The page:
The Passing of Mayor Lee

Mayor Lee on a Muni ride. Photo: Mayor's Office/Twitter
Mayor Lee on a Muni ride. Photo: Mayor's Office/Twitter

Mayor Edwin Lee died early Tuesday morning of an apparent heart attack. He was 65.

“The SF Bicycle Coalition is shocked and saddened to learn of the sudden passing of Mayor Lee. On behalf of our 10,000 members, of whom the Mayor was one himself, we send our deepest condolences to his family during this difficult time,” wrote Brian Wiedenmeier, Executive Director of the San Francisco Bicycle Coalition. “We were all stunned and deeply saddened to learn about Mayor Ed Lee’s passing. He was dedicated to making our streets safe and our city more livable,” wrote Jodie Medeiros, Executive Director of Walk San Francisco. “Our thoughts are with the Mayor’s family during this incredibly difficult time.”

Although Mayor Lee hasn’t always been seen as an ally by the safe/livable streets advocacy community, he supported a number of safety efforts in San Francisco. For example, last year he issued an executive directive on safety that resulted in the fastest construction yet of parking-protected bike lanes in the city–on 7th, 8th, and the eastbound side of 13th in SoMa. The directive was in response to the deaths of two cyclists on the same night in separate incidents.

He also pushed for ‘rapid response teams’ to deal with inter-agency conflicts that were delaying much-needed street improvements. And he was an enthusiastic supporter of Automated Speed Enforcement. “San Francisco became the second city in the nation to adopt Vision Zero, thanks to his leadership,” wrote Walk SF’s Medeiros.

The Streetsblog staff is shocked and saddened by his sudden death and joins the advocacy community and the City of San Francisco in offering condolences to his family. Transit agencies throughout the Bay Area, including AC Transit, Caltrain, and SamTrans, announced that they would stop at noon today for a minute of silence in honor of Mayor Lee.

“Ed Lee was a kind and decent human being who cared deeply about our city and our community. The Chinese community was so proud to finally have a mayor from the community–something it had waited for for over 150 years,” wrote State Senator and former SF Supervisor Scott Wiener. “Ed never got the credit he deserved as arguably the most pro-housing mayor in the history of San Francisco, with a huge amount of affordable housing created or approved under his Administration… Ed was, at heart, a family man, and I’m so sorry for his family’s loss.”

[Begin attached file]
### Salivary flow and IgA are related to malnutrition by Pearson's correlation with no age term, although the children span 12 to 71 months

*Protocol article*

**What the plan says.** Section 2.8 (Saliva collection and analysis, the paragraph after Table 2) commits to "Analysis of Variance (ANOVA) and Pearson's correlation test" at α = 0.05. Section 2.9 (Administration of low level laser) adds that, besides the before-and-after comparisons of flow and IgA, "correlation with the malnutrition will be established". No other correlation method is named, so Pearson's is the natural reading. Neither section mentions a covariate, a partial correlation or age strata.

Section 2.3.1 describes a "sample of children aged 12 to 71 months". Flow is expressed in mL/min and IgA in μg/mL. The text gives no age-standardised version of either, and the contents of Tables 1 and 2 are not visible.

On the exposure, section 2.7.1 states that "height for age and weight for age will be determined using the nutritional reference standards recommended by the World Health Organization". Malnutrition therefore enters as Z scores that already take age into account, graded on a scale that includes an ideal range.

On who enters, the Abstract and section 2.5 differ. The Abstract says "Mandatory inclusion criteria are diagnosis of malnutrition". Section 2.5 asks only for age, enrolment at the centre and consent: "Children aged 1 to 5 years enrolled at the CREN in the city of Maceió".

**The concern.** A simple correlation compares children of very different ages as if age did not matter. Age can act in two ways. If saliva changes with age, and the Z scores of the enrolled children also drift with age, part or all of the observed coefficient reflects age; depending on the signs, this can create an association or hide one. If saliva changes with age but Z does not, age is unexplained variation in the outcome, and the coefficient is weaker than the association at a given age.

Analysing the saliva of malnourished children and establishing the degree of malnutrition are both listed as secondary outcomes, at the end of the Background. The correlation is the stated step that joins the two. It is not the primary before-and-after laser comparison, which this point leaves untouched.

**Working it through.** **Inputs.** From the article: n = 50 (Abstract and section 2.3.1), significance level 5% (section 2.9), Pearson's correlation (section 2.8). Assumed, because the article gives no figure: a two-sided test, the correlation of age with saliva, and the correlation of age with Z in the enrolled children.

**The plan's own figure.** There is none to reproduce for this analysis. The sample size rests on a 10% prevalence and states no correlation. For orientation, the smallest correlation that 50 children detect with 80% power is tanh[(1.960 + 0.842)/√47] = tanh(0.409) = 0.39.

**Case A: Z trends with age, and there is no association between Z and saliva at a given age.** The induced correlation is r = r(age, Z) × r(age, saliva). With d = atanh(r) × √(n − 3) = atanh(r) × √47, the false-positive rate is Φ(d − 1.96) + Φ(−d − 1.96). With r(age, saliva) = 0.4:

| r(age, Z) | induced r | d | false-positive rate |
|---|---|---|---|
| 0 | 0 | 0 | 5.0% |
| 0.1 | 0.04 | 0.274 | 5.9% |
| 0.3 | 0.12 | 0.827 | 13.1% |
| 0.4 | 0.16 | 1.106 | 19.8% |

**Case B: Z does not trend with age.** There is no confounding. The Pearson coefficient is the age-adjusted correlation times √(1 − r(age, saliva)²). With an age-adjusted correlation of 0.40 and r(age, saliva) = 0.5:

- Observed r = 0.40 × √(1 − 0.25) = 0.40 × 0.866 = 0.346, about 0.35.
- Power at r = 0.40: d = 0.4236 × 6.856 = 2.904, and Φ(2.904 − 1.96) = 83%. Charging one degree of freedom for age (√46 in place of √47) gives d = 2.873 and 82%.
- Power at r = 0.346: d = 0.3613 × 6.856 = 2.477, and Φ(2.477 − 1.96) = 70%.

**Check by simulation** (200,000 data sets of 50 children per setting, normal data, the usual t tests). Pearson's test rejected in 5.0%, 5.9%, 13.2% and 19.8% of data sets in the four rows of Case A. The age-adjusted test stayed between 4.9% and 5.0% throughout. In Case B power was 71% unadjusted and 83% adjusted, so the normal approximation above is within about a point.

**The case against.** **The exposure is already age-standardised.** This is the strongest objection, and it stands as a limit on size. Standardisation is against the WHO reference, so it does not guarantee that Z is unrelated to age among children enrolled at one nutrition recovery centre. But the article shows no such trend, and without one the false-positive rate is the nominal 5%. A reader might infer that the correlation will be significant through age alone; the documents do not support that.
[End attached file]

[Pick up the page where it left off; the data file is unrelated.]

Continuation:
According to the city’s charter, Supervisor and President of the Board London Breed will now be sworn in as acting mayor.


How Mayor Lee Can Make 2012 a Landmark Year for Bicycling in SF

With Mayor Ed Lee inaugurated yesterday to his first full term, Streetsblog is asking leading advocates and experts to lay out their ideas for how the mayor can move San Francisco’s transportation policy forward. Leah Shahum, executive director of the San Francisco Bicycle Coalition, kicks things off with today’s installment. Before he took the city’s lead […]

NYC’s Tom Maguire Expected to Lead at the SFMTA, if Mayor Lee Lets Him

Ever since we broke the news that New York City’s Tom Maguire would be hired as the new director of the SFMTA’s Sustainable Streets Division, we’ve heard only positive reactions. If nothing else, there’s a lot of hype building for this promising veteran of the livable streets renaissance seen under Janette Sadik-Khan‘s NYC Department of Transportation. […]

Mayor Lee to Bring Sunday Streets to Chinatown and North Beach This Year

Chinatown and North Beach, the “densest neighborhoods west of the Mississippi,” are set to be graced by Sunday Streets for the first time this year, Mayor Ed Lee announced today. City leaders and advocates said they’re eager for the opportunity to let residents experience Grant Avenue and California Street free of car traffic. “Sunday Streets will be different […]